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News Link • Economy - Economics USA

Credit Card Debt Drops to Lowest Level in 8 Years

• AP

The amount consumers owed on their credit cards in this year's second quarter dropped to the lowest level in more than eight years as cardholders continued to pay off balances in the uncertain economy.

The average combined debt for bank-issued credit cards — like those with a MasterCard or Visa logo — fell to $4,951 in the three months ended June 30, down more than 13 percent from $5,719 in the same period a year ago, according to TransUnion.


1 Comments in Response to

Comment by Ed Price
Entered on:

Except, of course, that there never was any debt associated with "credit card debt" because there never was any loan associated with "credit card debt."

When a person wants to borrow, his signed paperwork wherein he promises to repay a debt has value. If he didn't sign the paperwork, it wouldn't have value, right? If it didn't have value, he couldn't get a loan, right? So, when he gives something of value to a banker to get something of value in return, and when the banker treats it like that - something of value - and gives him something of value in return, that is called an even trade. It is barter. It is not a loan.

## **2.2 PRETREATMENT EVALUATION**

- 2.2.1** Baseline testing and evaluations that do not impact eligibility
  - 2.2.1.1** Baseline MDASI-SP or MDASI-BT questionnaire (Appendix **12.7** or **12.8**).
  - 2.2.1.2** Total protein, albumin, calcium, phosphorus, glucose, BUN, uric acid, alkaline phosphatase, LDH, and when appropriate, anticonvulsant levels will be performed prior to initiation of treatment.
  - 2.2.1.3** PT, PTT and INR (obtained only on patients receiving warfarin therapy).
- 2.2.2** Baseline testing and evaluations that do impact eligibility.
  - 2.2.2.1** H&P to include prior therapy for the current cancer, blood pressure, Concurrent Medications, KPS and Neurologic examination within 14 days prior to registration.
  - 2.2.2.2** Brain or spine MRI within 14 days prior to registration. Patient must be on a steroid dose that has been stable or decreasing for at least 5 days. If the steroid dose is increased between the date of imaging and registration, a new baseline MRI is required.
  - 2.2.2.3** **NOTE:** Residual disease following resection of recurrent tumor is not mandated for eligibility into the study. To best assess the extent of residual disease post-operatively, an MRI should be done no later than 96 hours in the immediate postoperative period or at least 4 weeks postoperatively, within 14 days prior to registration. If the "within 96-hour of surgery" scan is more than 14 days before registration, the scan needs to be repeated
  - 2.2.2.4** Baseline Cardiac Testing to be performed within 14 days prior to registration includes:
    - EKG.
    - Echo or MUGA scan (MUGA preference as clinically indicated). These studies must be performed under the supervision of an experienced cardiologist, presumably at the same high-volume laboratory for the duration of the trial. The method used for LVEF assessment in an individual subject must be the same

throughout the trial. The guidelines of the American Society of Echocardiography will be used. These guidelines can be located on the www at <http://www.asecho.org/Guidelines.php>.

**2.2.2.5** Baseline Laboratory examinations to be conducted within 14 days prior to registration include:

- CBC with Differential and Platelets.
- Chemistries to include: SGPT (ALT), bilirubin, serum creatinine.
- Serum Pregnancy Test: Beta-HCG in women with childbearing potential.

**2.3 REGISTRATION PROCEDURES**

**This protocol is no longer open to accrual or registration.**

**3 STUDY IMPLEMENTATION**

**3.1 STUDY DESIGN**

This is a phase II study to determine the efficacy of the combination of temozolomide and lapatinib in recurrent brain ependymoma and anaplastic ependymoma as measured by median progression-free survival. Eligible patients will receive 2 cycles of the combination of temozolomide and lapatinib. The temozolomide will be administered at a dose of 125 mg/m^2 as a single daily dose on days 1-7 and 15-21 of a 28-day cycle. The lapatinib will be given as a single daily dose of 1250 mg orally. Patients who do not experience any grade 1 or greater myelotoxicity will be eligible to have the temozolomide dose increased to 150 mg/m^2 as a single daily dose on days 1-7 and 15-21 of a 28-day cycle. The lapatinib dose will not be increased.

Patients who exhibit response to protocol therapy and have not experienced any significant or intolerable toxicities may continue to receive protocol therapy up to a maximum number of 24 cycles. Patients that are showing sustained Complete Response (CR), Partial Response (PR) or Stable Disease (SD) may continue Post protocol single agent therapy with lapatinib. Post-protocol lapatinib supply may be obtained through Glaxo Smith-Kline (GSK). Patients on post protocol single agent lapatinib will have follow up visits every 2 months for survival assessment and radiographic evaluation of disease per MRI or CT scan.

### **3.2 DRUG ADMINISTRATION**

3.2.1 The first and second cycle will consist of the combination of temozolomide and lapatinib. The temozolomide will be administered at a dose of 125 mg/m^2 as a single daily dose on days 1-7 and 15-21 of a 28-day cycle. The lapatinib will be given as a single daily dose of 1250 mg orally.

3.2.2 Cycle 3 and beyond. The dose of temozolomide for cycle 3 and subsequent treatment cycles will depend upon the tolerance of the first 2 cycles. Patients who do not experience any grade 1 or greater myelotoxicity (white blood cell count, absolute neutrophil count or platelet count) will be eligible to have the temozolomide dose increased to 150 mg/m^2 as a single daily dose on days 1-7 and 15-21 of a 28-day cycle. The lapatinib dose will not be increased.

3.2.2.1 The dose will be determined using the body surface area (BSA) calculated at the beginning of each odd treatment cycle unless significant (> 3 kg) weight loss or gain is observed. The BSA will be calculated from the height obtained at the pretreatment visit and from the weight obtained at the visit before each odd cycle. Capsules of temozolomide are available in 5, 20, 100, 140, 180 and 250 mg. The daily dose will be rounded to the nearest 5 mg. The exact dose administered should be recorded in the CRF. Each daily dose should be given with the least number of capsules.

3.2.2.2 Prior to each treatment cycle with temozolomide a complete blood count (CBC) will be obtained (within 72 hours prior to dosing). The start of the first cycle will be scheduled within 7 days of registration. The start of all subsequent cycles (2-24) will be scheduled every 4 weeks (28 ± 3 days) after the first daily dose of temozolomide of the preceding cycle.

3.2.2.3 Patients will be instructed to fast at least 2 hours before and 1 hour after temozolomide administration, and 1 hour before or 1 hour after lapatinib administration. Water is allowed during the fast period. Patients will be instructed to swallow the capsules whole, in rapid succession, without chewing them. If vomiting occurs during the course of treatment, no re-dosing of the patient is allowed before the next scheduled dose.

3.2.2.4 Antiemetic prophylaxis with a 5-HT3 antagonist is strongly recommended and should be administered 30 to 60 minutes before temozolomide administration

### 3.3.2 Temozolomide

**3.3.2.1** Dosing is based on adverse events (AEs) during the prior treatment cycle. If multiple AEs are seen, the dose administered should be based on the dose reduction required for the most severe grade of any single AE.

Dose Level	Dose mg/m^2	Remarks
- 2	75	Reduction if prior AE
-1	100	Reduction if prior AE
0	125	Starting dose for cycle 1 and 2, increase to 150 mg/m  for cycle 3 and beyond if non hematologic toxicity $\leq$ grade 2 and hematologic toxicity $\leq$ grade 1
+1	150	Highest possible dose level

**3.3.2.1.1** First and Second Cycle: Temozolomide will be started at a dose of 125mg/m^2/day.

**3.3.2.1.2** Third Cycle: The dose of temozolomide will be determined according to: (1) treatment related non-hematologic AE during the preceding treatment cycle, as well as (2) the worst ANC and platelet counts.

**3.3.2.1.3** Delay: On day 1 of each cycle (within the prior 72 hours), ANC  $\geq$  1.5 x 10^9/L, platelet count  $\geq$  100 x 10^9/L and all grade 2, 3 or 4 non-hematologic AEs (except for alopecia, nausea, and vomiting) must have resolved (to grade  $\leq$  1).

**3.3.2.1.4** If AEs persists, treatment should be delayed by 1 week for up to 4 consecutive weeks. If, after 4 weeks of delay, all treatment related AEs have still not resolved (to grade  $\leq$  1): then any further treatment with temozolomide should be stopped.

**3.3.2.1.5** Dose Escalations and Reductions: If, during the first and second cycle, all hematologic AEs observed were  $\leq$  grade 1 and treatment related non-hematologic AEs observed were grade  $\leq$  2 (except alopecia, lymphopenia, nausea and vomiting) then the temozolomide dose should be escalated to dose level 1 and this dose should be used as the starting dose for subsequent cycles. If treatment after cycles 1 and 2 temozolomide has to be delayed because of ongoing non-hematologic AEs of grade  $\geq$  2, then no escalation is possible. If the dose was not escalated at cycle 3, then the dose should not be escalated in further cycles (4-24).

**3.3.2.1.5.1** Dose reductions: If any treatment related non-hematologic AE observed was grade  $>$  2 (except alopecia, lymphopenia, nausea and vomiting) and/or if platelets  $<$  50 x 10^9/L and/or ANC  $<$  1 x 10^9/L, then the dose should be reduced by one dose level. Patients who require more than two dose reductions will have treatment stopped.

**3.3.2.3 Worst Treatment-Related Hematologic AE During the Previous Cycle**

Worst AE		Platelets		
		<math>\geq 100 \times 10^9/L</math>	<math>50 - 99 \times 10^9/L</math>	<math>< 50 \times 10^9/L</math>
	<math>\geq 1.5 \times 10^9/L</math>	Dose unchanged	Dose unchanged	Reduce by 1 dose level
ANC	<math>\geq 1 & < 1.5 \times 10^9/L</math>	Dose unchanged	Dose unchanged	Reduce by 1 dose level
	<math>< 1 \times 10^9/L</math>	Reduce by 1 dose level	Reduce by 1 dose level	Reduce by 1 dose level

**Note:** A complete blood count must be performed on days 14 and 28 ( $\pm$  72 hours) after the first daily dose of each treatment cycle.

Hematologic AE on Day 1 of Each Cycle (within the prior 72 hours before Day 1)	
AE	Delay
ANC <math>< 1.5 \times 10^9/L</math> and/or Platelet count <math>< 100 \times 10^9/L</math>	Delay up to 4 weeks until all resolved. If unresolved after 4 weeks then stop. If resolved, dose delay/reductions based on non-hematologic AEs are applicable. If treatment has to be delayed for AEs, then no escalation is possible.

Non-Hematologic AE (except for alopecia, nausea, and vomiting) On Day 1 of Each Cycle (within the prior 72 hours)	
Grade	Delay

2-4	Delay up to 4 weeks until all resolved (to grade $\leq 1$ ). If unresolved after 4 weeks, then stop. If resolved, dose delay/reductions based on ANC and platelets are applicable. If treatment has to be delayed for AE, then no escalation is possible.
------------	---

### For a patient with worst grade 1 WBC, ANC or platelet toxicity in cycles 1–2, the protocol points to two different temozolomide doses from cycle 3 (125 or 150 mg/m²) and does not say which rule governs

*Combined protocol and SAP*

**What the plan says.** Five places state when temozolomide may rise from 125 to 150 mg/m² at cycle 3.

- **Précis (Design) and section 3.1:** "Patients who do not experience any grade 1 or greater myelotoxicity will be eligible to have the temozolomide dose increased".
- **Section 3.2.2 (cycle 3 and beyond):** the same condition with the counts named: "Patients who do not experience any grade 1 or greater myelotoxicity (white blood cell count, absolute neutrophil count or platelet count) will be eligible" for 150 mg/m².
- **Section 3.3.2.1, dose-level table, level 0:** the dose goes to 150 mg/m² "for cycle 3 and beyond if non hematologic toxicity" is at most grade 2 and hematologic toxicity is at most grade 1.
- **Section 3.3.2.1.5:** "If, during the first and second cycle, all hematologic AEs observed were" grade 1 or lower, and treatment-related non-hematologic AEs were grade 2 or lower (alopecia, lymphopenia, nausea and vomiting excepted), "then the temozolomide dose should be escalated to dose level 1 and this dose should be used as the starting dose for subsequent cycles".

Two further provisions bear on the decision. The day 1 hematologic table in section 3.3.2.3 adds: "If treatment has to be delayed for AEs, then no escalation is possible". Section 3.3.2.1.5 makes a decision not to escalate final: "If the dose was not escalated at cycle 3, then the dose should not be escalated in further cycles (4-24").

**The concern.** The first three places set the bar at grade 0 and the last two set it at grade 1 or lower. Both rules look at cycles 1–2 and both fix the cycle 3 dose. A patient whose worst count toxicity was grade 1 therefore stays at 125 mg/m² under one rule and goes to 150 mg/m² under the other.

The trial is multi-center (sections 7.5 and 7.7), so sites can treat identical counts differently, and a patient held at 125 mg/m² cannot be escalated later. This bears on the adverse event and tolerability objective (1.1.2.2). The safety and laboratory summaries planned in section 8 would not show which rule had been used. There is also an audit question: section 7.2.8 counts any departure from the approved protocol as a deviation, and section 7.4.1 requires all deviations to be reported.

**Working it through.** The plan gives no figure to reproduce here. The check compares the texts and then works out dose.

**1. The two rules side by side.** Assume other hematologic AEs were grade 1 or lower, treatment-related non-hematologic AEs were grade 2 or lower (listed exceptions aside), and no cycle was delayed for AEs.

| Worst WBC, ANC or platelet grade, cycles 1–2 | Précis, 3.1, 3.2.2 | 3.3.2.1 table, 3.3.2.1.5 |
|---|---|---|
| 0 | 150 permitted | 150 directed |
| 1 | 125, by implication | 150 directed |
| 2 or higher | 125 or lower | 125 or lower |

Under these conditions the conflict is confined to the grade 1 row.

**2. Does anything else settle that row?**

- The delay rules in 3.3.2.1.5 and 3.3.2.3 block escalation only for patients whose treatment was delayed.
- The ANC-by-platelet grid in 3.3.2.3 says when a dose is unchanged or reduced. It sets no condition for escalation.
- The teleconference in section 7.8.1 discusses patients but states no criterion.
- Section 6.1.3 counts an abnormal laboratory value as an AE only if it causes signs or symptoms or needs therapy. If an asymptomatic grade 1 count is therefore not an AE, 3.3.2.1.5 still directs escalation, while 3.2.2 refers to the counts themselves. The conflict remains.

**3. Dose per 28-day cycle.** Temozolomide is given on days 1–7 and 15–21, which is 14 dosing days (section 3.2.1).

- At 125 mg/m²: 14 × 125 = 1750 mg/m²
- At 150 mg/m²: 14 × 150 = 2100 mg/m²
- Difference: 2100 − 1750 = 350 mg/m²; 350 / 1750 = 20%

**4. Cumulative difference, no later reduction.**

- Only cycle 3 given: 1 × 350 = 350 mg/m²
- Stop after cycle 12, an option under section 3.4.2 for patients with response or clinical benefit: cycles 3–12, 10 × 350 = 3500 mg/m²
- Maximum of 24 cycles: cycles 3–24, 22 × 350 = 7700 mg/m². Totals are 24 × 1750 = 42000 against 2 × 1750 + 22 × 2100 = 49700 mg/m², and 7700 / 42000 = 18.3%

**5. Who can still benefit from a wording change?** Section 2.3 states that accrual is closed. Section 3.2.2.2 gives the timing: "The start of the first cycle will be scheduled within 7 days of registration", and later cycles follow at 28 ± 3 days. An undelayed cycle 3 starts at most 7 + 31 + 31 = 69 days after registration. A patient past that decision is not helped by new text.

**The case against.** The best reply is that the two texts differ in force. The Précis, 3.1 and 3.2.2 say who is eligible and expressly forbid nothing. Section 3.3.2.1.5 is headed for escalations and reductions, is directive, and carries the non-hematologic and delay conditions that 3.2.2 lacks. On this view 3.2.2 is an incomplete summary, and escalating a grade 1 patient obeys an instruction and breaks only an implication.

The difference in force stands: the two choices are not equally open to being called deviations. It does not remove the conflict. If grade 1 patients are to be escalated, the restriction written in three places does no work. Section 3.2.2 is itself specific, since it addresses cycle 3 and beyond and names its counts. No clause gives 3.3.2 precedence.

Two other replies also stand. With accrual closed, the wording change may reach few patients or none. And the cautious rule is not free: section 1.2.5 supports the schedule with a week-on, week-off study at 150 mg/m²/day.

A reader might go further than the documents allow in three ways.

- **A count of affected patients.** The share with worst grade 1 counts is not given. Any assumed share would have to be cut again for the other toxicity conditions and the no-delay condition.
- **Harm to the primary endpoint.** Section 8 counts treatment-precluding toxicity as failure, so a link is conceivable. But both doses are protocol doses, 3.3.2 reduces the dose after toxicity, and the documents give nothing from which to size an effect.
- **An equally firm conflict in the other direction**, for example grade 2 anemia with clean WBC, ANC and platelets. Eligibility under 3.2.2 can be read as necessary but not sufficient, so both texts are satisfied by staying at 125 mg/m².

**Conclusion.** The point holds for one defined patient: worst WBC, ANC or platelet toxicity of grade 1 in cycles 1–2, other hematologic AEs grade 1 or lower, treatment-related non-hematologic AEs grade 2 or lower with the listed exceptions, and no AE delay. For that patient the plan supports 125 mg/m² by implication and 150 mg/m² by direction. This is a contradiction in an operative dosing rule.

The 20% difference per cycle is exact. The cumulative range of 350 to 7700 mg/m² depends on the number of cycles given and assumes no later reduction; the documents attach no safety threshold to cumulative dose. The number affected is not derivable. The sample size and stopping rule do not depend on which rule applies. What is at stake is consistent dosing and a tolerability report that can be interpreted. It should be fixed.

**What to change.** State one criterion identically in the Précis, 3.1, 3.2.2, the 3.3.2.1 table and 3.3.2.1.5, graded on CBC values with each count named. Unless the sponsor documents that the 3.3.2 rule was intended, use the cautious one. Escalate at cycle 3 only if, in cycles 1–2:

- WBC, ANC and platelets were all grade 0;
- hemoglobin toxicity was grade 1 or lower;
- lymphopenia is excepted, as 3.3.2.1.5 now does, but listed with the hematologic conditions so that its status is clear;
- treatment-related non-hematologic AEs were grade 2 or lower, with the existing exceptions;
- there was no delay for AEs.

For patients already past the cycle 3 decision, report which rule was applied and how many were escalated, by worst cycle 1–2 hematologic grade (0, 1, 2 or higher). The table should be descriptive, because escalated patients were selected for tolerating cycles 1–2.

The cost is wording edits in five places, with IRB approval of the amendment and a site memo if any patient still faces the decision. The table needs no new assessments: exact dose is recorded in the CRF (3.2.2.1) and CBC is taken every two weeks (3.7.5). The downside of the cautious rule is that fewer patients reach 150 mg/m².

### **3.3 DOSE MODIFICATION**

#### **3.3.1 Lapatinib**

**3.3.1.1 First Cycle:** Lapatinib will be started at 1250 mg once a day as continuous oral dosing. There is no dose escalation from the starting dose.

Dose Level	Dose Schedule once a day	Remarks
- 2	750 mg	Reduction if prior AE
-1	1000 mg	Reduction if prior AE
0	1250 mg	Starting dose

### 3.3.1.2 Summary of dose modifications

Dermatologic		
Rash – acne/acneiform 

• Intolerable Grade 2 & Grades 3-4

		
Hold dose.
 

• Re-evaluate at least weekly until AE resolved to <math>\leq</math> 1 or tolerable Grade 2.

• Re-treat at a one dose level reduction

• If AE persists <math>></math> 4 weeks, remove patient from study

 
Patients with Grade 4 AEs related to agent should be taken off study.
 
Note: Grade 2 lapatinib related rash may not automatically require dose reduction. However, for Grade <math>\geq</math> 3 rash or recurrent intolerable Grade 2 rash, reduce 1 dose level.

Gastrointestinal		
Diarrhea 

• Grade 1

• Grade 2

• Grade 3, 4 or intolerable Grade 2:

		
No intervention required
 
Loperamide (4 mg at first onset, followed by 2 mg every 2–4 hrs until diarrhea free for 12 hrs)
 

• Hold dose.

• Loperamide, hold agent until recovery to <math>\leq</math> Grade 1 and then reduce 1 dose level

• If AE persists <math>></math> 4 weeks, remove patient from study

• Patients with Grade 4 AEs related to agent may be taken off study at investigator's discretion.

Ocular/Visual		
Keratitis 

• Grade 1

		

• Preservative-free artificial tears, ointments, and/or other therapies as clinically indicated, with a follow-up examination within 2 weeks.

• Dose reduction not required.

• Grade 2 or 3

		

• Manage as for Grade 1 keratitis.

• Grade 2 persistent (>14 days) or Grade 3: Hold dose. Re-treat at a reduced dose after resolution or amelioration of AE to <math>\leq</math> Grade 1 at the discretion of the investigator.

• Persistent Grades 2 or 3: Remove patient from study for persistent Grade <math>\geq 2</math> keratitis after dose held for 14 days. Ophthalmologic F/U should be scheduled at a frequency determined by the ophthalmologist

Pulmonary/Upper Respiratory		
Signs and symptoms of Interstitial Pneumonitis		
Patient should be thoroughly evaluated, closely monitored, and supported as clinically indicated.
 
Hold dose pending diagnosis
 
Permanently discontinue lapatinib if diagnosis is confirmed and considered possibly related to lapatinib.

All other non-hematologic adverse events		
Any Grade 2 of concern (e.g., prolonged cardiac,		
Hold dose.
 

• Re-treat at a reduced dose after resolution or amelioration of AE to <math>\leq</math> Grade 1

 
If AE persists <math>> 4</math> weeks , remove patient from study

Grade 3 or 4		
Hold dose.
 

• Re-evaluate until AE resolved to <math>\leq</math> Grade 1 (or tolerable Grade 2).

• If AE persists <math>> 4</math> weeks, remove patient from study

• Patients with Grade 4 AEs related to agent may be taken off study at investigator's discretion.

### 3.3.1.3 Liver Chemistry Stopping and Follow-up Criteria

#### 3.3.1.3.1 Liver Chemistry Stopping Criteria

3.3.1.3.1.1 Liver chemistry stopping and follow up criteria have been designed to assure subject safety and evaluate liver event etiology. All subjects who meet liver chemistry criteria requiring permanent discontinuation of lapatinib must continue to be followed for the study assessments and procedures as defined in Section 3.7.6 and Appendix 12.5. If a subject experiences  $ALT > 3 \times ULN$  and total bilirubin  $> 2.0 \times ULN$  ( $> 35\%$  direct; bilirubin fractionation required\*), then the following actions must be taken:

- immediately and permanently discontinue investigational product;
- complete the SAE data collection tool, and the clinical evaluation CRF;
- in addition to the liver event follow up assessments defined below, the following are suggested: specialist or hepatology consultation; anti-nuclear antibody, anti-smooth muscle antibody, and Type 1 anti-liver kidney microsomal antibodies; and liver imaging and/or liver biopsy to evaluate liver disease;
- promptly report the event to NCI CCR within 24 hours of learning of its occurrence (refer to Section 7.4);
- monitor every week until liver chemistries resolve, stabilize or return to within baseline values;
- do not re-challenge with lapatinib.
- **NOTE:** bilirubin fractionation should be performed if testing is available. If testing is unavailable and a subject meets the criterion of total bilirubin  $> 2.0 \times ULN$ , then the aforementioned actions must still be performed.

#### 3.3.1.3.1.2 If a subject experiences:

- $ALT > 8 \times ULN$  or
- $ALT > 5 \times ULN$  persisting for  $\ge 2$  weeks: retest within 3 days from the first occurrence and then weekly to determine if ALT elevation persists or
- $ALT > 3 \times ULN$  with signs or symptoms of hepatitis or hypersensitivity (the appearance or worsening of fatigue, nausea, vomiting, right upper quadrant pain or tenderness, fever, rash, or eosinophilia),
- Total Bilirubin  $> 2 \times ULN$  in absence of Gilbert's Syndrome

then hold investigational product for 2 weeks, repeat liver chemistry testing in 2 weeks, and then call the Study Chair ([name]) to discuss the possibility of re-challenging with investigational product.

There never was any debt associated with the term "credit card debt." "Credit card debt" is a term that means, among bankers, an even trade. If it is not defined in legal language somewhere, it is defined by how the bankers handle it.

The above doesn't only apply to credit cards. It applies to all legal lending institution so-called debt. With regard to mortgages, Jon Stuart is using this information to help people get out from under the presumption that there is a mortgage debt.

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